Now, we are starting to see the real impacts of the Naranjo decision. The California Court of Appeal has issued its decision in Betancourt v. OS Restaurant Services, LLC after remand from the Supreme Court with instructions to reconsider its initial opinion in light of Naranjo. Originally, the Court of Appeal decided in Betancourt that, based on Kirby v. Inmoos Fire Protection, Inc. (2012) 53 Cal.4th 1244, an action brought for failure to provide meal and rest breaks is not based on nonpayment of wages. That meant that the Plaintiff could not recover for waiting time penalties and wage statement violations, and that the Plaintiff could not recover attorney fees under Labor Code section 218.5(a).
In applying Naranjo, the Court of Appeal in Betancourt had to reverse course, confirming that Continue reading →
For our readers who are following the ongoing battle over employer arbitration agreements in California, you have probably been following the legal battle over AB 51 (2019), which added section 432.6 to the California Labor Code. When AB 51 was first signed by the governor, we expected that it would be challenged based on preemption by the Federal Arbitration Act. Litigation did ensue and, as we wrote about in this article, the district court issued a preliminary injunction preventing AB 51 from going into effect. Continue reading →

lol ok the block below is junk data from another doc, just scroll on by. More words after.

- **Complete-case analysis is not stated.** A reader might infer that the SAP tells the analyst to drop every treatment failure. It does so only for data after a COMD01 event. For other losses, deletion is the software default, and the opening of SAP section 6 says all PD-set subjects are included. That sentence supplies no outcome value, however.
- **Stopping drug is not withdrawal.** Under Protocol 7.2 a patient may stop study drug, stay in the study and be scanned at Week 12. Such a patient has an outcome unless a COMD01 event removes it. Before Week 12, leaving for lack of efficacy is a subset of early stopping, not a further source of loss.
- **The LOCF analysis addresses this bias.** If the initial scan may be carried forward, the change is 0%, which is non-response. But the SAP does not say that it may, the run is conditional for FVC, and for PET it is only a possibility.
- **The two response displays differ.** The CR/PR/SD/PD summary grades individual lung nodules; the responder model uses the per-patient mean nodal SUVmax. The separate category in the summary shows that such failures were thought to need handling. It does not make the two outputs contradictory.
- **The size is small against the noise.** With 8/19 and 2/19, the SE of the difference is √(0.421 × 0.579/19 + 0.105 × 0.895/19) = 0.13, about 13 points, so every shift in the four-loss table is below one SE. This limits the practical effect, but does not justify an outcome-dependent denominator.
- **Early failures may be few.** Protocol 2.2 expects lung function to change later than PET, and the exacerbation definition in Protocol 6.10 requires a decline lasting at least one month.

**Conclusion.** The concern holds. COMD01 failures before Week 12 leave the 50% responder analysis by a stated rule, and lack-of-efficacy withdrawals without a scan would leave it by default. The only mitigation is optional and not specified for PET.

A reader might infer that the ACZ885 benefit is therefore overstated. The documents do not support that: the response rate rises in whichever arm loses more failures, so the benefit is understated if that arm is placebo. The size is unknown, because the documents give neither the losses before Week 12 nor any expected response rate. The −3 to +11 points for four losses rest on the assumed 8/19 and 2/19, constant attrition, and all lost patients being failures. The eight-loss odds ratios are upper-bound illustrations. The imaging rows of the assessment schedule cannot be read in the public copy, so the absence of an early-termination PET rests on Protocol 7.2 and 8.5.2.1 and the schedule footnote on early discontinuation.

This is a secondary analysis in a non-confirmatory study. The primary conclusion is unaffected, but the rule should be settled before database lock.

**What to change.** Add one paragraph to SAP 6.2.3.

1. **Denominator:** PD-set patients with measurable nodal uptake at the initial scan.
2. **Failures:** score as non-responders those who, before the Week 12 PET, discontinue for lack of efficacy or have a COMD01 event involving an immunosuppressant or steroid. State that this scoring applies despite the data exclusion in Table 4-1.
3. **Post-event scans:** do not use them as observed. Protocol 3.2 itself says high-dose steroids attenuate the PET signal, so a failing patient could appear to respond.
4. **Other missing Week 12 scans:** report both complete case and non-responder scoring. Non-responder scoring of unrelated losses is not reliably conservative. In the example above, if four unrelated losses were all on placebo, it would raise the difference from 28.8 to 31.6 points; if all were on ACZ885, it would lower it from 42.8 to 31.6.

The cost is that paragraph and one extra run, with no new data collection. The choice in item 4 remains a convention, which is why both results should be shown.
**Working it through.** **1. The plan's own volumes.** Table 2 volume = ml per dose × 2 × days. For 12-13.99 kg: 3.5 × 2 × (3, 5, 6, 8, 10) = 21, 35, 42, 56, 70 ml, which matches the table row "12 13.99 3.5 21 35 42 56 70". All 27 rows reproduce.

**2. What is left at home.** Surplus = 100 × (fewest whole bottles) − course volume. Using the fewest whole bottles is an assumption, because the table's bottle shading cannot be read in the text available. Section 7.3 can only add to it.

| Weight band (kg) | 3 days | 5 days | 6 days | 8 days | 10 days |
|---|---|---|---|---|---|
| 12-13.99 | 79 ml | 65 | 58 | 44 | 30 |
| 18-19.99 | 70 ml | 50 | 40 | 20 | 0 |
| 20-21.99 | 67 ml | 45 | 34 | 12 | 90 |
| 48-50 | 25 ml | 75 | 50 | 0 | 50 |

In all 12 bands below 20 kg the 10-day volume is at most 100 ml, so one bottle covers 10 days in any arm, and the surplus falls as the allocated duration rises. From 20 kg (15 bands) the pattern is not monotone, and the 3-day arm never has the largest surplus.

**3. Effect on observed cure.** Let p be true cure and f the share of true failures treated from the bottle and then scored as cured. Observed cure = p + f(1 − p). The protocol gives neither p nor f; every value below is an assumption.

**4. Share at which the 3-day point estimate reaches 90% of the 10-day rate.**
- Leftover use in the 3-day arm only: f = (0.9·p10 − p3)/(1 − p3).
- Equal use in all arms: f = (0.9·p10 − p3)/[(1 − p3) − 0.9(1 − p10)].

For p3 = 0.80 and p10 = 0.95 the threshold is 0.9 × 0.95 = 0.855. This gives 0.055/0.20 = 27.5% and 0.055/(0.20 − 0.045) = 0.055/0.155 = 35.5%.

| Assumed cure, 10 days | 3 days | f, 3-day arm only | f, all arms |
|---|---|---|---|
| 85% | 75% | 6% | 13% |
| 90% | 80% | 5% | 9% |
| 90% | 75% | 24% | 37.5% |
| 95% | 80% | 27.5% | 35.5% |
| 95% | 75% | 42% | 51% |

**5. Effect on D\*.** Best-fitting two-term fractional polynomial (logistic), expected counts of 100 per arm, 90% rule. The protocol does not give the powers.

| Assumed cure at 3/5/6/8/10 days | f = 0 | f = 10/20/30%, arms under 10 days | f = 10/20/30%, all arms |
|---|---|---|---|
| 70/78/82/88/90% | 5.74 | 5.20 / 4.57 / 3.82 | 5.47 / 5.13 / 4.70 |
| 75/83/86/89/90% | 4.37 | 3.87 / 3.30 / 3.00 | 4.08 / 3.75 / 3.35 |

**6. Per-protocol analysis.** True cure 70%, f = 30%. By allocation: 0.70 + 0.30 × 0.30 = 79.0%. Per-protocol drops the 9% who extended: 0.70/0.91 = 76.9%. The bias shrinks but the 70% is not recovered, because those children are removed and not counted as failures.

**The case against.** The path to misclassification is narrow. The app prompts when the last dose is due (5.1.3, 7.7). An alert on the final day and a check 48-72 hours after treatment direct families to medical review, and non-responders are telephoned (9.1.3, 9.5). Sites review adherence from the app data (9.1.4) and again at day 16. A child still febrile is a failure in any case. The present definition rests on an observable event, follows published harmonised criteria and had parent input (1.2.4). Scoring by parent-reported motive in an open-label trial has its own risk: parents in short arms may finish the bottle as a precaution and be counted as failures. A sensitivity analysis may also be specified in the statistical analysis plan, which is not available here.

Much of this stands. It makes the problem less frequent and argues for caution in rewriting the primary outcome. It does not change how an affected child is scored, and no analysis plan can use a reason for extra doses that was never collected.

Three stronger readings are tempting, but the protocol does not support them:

For the last couple of years, we have been keeping an eye on Naranjo v. Spectrum Security Services, Inc. as it’s made its way through the California state courts. Now, the California Supreme Court has issued its unanimous decision with wide-ranging ramifications over meal and rest break violations. As a result of the Court concluding that premium pay for meal and rest break violations is “wages,” it has paved the way to award as well waiting time and wage statement penalties based on meal/rest period violations. The practical impact of this decision is to encourage class action and PAGA (Labor Code Private Attorneys General Act) litigation within the state, providing plaintiffs’ attorneys further remedies in meal and rest period litigation and inflating the settlement value of these cases.
Meal and Rest Break Premiums Are Considered “Wages”
The first issue that the Court considered in Naranjo was whether premium pay available pursuant to Labor Code section 226.7 for meal/rest period violations is considered “wages.” Section 226.7 provides that an “employer shall pay the employee one additional hour of pay at the employee’s regular rate of compensation for each work day that [a] meal or rest period is not provided.”
The Supreme Court found that “[a]lthough the extra pay is designed to compensate for the unlawful deprivation of a guaranteed break, it also compensates for the work the employee performed during the break period.” Therefore, the Court concluded, “[t]he extra pay…constitutes wages subject to the same timing and reporting rules as other forms of compensation for work.”
In reversing the Court of Appeal, which held that meal/rest period premium pay did not constitute wages, the Supreme Court noted that the reasoning rested on a “false dichotomy,” namely that the payment must be either a legal remedy or wages. The Court held, for purposes of Section 226.7, premium pay is both a legal remedy and wages, which leads us to the next holding in the case.